Market or systematic risk - the risk that the overall stock market could decline - cannot be reduced through diversification but can be limited by hedging.
An investor's choice among many possible hedging strategies depends on the nature of his or her underlying holdings.
- A diversified portfolio of large capitalization stocks, for example, could be effectively hedged through the sale of an appropriate quantity of Standard & Poor's 500 index futures. This strategy would effectively eliminate both profits and losses due to broad-based stock market fluctuations. If a portfolio were hedged through the sale of index futures, investment success would thereafter depend on the performance of one's holdings compared with the market as a whole.
- A portfolio of interest-rate-sensitive stocks could be hedged by selling interest rate futures or purchasing or selling appropriate interest rate options.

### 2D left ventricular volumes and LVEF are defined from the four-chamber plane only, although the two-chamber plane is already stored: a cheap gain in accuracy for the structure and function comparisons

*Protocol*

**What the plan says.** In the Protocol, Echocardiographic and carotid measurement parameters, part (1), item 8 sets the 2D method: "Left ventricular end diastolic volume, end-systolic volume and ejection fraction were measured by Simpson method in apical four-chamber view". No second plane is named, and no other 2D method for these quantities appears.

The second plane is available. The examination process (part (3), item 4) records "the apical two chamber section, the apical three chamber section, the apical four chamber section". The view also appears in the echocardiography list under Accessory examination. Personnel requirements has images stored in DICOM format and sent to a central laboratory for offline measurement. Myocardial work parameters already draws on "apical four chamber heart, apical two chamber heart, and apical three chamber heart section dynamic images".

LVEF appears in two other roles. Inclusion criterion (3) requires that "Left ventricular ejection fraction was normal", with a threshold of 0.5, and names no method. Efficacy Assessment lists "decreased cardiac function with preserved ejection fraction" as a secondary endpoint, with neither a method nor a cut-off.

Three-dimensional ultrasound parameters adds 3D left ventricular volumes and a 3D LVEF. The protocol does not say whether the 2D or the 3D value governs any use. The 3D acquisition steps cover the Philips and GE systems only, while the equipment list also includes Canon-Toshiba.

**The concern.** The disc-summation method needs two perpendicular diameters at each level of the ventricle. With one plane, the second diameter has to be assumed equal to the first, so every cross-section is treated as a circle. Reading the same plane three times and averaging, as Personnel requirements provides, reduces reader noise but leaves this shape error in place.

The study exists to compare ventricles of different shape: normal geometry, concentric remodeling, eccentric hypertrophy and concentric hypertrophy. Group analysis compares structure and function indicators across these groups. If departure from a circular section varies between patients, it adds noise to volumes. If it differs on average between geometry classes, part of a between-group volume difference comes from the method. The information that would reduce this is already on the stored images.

- A gold-mining stock portfolio could be hedged against fluctuations in the price of gold by selling gold futures.
- A portfolio of import- or export-sensitive stocks could be partially hedged through appropriate transactions in the foreign exchange markets.
It is not always smart to hedge.
- When the available return is sufficient, for example, investors should be willing to incur risk and remain unhedged.
- Hedges can be expensive to buy and time-consuming to maintain, and overpaying for a hedge is as poor an idea as overpaying for an investment.
- When the cost is reasonable, however, a hedging strategy may allow investors to take advantage of an opportunity that otherwise would be excessively risky.